Located at sites of geologic and social transformation, the photographs of the Ritual to Reveal Hidden Boundaries series are records of performances in which I trace unseen boundaries with a light for up to an hour, all the while dancing or walking, seemingly endlessly redoing my steps. The boundaries I draw while making the performances represent lines between what we generally term human-made, and the natural-made, investigating the idea of the Anthropocene, or the era of humans changing the planet on a truly global scale. Scientifically controversial, the proposed term Anthropocene either delineates the era since the rise of carbon emissions (the Industrial Revolution) or the dawn of agriculture. Either way, these mass activities by humans have completely altered the face of the planet and nature from what it was before humanity.
In the Owens Lake images, I photograph within the nearly-dry lakebed of what was, until 100 years ago, a thriving lake and forest ecosystem perched in the arid rainshadow of the Eastern Sierra Nevada mountains. Now, it sits damp and saline, coated with a skim of 5% of its previous acreage of water, while the other 95% is siphoned off 30 miles north to run into the Los Angeles Aqueduct and quenches half of the thirst of 25 million of so Angelenos.
For Ritual to Reveal Hidden Boundaries, Palos Verdes, I completed a performance by full moon light in the ruins of an abandoned housing development. Shifts along several earthquake faults (also responsible for the oil wells visible at sea) doomed the homes to collapse after they were built. In the last eighty years since their abandonment, they’ve rotted away and fallen over the cliffside into the Pacific Ocean.
Ritual to Reveal Hidden Boundaries, San Andreas documents a dance over the San Andreas Fault, one of the largest earthquake faults in the world. It is gradually pulling California apart; eventually Los Angeles will sit across the bay from San Francisco.
In Nike Missile Control Site, LA-96, the photograph visits a Cold War military site that was armed with radar and missiles to protect Southern California from an attack, presumably from the Soviet Union. The Cold War and its specter of nuclear holocaust dominated the late 20th Century in America - and via proxy wars, elsewhere - with politicians expertly sowing seeds of terror to fund an expensive military machine. Now, the sites sit vacant, the fear forgotten, with younger generations not even sure why there was a wall in Berlin or what a nuclear attack would mean. In a performative gesture, the artist added a lone SOS signal, flashing for the duration of the photograph.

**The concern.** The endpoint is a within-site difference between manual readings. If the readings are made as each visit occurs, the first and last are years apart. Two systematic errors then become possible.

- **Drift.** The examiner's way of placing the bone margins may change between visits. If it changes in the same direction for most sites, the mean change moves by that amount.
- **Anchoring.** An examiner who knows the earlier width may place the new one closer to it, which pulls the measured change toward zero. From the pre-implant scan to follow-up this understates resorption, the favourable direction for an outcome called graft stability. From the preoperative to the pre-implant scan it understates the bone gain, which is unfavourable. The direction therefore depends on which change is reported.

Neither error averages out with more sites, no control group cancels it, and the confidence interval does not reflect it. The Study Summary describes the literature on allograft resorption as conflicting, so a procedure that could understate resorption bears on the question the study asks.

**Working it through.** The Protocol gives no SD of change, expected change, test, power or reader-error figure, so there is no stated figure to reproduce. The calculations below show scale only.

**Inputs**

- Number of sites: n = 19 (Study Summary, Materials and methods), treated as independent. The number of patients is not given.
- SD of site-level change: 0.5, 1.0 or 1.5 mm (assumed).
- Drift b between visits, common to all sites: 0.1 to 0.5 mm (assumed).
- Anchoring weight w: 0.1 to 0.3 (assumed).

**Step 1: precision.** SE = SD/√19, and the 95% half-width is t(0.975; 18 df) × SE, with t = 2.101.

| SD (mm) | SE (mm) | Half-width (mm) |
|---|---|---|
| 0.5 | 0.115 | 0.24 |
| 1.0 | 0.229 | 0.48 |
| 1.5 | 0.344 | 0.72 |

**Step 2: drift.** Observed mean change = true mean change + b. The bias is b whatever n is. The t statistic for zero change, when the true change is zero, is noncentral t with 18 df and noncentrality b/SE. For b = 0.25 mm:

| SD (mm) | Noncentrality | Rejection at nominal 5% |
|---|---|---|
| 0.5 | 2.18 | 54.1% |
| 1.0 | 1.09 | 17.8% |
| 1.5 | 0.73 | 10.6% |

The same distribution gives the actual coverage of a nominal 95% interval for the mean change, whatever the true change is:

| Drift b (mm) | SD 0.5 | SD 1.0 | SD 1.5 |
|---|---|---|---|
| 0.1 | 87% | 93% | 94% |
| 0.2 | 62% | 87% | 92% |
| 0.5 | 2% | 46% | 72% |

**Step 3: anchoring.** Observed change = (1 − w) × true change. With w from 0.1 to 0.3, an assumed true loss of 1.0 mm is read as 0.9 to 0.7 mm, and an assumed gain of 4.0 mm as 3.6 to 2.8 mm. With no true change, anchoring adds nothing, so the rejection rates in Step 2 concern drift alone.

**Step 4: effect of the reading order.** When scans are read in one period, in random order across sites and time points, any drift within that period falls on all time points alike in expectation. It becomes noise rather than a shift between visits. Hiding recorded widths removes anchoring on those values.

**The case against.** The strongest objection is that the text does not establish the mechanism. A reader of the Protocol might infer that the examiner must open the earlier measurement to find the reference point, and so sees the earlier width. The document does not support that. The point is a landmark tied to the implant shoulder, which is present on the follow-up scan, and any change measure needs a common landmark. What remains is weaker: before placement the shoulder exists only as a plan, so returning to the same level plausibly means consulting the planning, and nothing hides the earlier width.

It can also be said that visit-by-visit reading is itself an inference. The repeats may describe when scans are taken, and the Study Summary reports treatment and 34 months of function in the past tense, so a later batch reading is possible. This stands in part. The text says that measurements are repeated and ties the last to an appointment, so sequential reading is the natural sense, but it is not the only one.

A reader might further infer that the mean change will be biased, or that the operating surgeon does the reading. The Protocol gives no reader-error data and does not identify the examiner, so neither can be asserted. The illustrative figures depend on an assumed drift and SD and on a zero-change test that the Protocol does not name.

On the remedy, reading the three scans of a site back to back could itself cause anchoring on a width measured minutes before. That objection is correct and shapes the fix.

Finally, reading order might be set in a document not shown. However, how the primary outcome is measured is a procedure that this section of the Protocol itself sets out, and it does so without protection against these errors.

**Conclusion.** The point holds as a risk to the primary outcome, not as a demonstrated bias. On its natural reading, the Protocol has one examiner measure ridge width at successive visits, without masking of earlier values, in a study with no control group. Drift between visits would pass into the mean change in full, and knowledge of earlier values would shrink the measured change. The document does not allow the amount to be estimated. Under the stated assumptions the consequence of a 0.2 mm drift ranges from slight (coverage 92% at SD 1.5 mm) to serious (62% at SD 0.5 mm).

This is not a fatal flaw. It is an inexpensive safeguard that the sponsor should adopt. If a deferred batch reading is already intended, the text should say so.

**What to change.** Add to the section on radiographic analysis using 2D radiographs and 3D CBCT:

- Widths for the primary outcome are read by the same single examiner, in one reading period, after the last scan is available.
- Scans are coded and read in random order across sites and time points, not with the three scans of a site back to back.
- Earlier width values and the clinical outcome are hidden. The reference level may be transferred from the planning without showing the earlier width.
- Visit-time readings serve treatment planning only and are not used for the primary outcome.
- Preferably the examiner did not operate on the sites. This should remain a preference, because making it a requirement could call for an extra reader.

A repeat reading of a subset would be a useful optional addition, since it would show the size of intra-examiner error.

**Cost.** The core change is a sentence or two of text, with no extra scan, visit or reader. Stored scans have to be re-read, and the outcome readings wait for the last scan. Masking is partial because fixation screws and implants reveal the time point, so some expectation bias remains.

For Blood Moon Eclipse Ritual, the artist and her one year old son engaged in a dance ritual at the height of a full moon eclipse, that the recorded for the camera. The ritual welcomed the rebirth and return of the moon. Occurring as it did close to the child’s first birthday, the ritual also celebrated his existence and presented a healing experience in the wake of a year fraught with extensive trauma, change and evolution - like most of the years of our lives.
The results are photographs that exist as a documents of an expanse of time, of movement and as evidence of a presence that would otherwise be invisible, addressing issues of place, the body and our impact upon the earth.
Nike Missile Control Site LA-96
Owens Lake Performance Ritual No. 1
Owens Lake Performance Ritual No. 2
Full Moon Ritual, San Pedro
Ritual, San Andreas Fault
Blood Moon Eclipse Ritual
Santa Ynez Mountains, before the Rocket Launch
Arroyo Seco Ritual
Rub My Belly for Good Luck
“Rub My Belly for Good Luck” is the result of five performances presenting my 8.5 month pregnant belly to the public on the Venice Beach Boardwalk and the Santa Monica Pier by standing next to a hand-lettered sign stating “Rub My Belly for Good Luck.” For those who chose to take part, I photographed their hands on my distended stomach, as seen from my point of view. The series consists of prints but is exhibited as a slideshow and currently being developed as a book, along with documentation from a camera placed slightly away from me that recorded video and stills of the interactions with the participating strangers.